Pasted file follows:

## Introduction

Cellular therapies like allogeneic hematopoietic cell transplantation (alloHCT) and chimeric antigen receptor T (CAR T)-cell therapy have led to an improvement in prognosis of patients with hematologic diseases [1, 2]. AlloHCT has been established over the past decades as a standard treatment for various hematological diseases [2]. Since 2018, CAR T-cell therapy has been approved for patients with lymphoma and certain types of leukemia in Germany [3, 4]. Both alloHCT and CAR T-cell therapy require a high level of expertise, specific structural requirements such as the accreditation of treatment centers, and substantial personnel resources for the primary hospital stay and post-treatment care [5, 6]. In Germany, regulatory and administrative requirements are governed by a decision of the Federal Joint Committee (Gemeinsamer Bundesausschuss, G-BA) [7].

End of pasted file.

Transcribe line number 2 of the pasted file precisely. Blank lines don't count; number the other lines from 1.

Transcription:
Cellular therapies like allogeneic hematopoietic cell transplantation (alloHCT) and chimeric antigen receptor T (CAR T)-cell therapy have led to an improvement in prognosis of patients with hematologic diseases [1, 2]. AlloHCT has been established over the past decades as a standard treatment for various hematological diseases [2]. Since 2018, CAR T-cell therapy has been approved for patients with lymphoma and certain types of leukemia in Germany [3, 4]. Both alloHCT and CAR T-cell therapy require a high level of expertise, specific structural requirements such as the accreditation of treatment centers, and substantial personnel resources for the primary hospital stay and post-treatment care [5, 6]. In Germany, regulatory and administrative requirements are governed by a decision of the Federal Joint Committee (Gemeinsamer Bundesausschuss, G-BA) [7].